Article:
How to Survive Public Transport in Dublin

How to survive public transport in Dublin

If you have never been to Dublin you might be wondering what's the point of such a blog post. After living in here for over a year, however, I have first-handedly experienced all of the shortcomings and difficulties of using the public transport in this quirky capital of Ireland. Are you planning on visiting sometime soon? If so, keep reading and save yourself from the confusion you'll surely start facing the moment you exit the terminal and try to find your way from the airport to the city centre.

Now, most European capitals have an easy-to-navigate public transportation system that you get a hang of after the first 30 minutes of staring at the tube map. Dublin is like playing that same game on hard-mode: the same rules don't apply, the obstacles are more frequent, and the boss-fight of attempting to cross the city with one single vehicle is nearly impossible. I have been stopped by countless of tourists while roaming around the city streets with my workplace lanyard swinging from one side to another - because yes, that gives you instant street cred and makes you look like you actually know where you're going in this lovable mess of a city. 90% of the time their questions are related to the public transport, such as "From which side of the road does the tram to place X leave?" (left-side traffic can be confusing the first time you try it out!) or "Where can I buy a bus ticket?" I collected questions that you might end up asking yourself (or the white collar worker with her lanyard around her neck running by, trying to catch her bus) while roaming around Dublin. Let's go!

How do I travel around Dublin? What kind of public transport is available?
Dublin's public transport is three-fold. First, you have Dublin Bus, the yellow double-decked buses that might just take you where you want to go if you're lucky. Then you have the LUAS, a two-line tram system that takes you around in the shape of a cross - vertically and horisontally around the city. Funny enough, these two lines have not crossed each other until now: the cross-city LUAS works that have been ongoing since 2013 are finally coming to an end, and in November 2017 we are finally promised to have the two tramlines meet. Thirdly, you have the DART, Dublin's suburban train, and the commuter trains to further locations.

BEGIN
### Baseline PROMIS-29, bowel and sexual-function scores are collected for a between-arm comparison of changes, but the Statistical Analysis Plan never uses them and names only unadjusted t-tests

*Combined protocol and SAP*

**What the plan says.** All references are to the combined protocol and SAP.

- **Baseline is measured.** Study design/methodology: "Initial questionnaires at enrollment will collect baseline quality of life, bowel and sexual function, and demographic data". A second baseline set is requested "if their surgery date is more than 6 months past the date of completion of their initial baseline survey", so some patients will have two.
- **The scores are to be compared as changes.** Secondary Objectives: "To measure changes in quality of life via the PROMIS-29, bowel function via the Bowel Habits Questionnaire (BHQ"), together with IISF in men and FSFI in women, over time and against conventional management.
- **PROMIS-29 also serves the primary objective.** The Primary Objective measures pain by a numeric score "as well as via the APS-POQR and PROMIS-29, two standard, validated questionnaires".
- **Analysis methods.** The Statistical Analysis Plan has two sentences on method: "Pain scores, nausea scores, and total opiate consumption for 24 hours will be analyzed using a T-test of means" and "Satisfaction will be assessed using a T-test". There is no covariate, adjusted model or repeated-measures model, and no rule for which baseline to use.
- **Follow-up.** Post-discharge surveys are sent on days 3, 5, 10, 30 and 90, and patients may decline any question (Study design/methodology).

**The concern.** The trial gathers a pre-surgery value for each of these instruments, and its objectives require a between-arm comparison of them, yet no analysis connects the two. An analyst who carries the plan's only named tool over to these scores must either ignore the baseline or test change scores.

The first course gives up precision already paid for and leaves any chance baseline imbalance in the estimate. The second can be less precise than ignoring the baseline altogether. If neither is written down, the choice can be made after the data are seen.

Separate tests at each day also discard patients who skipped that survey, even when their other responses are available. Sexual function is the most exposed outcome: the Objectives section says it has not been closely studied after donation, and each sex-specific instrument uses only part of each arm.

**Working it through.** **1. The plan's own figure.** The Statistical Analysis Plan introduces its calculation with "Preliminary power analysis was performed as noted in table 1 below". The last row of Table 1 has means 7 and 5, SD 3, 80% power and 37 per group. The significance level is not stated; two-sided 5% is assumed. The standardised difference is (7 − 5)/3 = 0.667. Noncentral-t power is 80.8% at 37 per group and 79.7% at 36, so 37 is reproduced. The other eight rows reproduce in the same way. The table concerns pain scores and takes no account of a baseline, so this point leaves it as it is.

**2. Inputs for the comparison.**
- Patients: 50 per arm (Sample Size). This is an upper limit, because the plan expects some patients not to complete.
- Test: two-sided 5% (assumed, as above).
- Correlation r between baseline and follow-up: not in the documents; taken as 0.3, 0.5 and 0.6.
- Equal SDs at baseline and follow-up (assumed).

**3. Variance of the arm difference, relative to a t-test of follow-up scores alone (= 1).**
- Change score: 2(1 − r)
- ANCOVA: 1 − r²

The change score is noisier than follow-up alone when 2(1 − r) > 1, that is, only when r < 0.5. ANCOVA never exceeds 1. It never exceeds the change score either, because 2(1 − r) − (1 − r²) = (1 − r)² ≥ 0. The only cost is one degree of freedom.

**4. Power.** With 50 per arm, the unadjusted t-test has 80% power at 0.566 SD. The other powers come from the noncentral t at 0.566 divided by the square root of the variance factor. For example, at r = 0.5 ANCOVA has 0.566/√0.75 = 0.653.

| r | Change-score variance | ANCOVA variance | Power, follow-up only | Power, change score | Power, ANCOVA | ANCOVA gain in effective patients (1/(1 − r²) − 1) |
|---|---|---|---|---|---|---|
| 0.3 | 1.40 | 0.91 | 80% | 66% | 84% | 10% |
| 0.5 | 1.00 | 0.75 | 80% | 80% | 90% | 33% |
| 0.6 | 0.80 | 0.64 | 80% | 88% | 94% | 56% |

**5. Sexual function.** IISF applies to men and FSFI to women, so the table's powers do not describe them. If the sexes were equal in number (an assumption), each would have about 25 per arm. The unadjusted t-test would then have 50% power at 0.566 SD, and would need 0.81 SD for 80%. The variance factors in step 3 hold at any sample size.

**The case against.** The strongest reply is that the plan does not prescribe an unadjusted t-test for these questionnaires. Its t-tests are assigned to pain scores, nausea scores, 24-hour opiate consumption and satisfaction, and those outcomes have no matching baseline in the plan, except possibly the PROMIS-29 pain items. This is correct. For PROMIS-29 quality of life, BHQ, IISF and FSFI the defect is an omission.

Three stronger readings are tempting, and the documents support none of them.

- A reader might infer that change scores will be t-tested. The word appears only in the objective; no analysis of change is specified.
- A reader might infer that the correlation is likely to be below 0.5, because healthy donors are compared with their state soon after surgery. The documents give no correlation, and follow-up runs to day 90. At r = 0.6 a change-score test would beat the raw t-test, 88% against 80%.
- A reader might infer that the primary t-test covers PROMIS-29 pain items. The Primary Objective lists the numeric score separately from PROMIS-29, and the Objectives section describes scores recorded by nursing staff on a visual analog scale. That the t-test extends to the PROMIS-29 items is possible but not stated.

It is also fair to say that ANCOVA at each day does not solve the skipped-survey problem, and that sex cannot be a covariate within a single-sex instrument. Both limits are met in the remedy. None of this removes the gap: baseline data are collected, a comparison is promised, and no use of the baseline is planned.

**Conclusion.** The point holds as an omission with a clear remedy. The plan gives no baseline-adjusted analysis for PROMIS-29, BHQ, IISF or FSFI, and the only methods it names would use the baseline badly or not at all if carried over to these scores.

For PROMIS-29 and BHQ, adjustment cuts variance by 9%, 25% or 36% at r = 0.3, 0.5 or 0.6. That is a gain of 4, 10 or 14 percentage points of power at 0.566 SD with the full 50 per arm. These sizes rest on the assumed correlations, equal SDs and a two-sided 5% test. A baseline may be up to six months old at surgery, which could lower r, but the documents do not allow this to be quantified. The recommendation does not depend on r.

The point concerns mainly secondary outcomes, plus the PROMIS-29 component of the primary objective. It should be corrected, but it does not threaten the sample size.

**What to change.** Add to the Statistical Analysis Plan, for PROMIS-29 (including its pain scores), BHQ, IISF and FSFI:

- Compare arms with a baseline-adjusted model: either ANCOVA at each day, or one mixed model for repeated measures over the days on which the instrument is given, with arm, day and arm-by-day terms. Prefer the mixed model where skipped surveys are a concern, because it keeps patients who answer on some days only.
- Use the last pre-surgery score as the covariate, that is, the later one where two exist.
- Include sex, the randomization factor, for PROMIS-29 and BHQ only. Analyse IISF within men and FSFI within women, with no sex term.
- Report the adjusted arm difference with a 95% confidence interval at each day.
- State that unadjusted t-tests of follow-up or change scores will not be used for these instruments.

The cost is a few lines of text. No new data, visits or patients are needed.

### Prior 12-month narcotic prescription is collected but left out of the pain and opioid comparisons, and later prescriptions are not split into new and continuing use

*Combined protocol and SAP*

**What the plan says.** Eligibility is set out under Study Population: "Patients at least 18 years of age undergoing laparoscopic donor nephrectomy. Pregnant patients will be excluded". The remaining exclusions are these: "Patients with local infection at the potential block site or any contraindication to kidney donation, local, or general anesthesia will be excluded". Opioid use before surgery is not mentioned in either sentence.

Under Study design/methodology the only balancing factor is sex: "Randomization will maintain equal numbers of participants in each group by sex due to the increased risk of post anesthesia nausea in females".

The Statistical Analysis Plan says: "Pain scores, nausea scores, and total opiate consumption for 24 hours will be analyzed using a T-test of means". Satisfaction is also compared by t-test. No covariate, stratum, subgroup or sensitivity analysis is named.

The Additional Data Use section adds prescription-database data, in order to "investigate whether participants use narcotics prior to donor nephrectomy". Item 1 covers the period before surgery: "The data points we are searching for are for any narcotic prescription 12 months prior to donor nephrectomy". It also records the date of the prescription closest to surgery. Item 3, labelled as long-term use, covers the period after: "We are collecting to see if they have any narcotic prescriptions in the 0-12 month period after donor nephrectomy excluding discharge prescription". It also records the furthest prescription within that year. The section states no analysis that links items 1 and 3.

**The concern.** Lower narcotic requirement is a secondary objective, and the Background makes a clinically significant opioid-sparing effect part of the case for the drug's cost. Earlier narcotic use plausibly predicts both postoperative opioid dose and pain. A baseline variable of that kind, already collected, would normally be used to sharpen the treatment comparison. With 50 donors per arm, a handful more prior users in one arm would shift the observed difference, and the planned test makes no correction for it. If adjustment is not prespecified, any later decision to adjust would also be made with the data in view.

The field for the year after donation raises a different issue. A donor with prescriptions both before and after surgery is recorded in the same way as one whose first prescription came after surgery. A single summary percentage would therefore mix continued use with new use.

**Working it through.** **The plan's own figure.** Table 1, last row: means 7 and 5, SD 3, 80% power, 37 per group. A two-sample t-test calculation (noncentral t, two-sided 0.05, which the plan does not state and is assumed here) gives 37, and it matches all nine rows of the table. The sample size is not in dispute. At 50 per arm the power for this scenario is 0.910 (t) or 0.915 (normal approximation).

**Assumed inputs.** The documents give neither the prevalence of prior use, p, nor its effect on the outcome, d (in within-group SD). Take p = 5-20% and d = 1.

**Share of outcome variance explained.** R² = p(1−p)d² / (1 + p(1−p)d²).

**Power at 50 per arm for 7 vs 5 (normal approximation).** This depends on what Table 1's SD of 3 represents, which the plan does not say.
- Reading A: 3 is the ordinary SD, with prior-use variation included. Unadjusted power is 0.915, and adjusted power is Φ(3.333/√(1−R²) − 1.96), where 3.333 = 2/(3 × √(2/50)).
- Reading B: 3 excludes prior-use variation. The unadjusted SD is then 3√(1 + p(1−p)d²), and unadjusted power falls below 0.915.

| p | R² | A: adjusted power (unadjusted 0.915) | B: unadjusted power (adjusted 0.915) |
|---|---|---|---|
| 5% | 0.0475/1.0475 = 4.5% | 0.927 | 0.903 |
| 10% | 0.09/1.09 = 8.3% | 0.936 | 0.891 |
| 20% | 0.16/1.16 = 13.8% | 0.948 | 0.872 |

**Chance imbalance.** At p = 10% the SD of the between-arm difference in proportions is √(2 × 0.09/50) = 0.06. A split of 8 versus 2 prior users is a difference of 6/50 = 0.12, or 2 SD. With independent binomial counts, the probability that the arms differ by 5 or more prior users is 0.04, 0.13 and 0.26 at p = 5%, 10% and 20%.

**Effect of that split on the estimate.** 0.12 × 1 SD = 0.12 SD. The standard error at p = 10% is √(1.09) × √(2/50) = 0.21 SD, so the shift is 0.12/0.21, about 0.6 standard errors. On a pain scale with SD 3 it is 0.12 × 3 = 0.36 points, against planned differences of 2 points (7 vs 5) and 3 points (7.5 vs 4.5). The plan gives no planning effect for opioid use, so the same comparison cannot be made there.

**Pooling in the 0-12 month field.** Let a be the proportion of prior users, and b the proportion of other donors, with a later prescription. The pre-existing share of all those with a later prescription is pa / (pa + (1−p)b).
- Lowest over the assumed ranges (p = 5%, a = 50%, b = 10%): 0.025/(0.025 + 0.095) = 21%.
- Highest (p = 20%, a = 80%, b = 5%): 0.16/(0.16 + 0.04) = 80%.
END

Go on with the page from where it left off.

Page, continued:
What kind of ticket do I need? Where can I buy tickets?
This is where Dublin gets tricky. See, this holy trinity of Dublin's transportation system does not work together - they're all their own individual entities with their own ticket systems. Meaning, if you want to start your journey on the LUAS and then switch to a bus, the same ticket isn't working on both.

You can buy single tickets for all three: LUAS and the Dart have ticket machines on each station and the fare will depend on your destination (zone-style). For Dublin Bus you can buy a single ticket from the driver with a flat fare of 2,70€. You need to have that exact amount of money in cash, as you get no change.

You also have day-ticket options in Dublin. You can get yourself a Leap card, the Irish equivalent of an Oyster card if you've ever been to London. The Leap card has a deposit on it, and you can top it up with either money or time. You can get yourself one from any ticket machine on Luas or Dart stations, and mind you, this thing is valid in all three means of transport. Leap card fares are usually 20% cheaper compared to the flat fares, so if you're planning on travelling often, I recommend you get one. If you're only staying for a few days and are prepared to roam around a lot, get yourself the Leap Visitor Card.

How do I top up my Leap card?
You can do this on every ticket machine on Luas and Dart stations. If you're always late and/or a more frequent commuter like myself, you can also download the Leap Card App which allows you to top up your card on the go with your mobile. 

How do I use my ticket/Leap card? Do I have to validate it when boarding a bus/tram/train?
Yes. Once you have your single/day ticket or a Leap card, the validation process is pretty much the same on each type of transport:
  • When you want to enter a Luas, simply tap your Leap card on the ticket validation machine standing on each end of the stop. This deducts the maximum amount of money from your Leap card, and can go on minus. But worry not! Once you get off the Luas on your destination stop, simply tap off the same way and the deduction will be returned back on your card depending on the distance between your start and end points. This does not apply to single tickets, which you need to buy according to the zones. Simply hop on and remember to leave the tram before crossing the next zone!
  • The Dart works almost the same. However, both tickets and Leap cards need to be validated at the gates before entering the station. Leap cards are tapped and single/day tickets are swiped through a slot. When you exit at your destination, repeat, and the gates will open to let you out.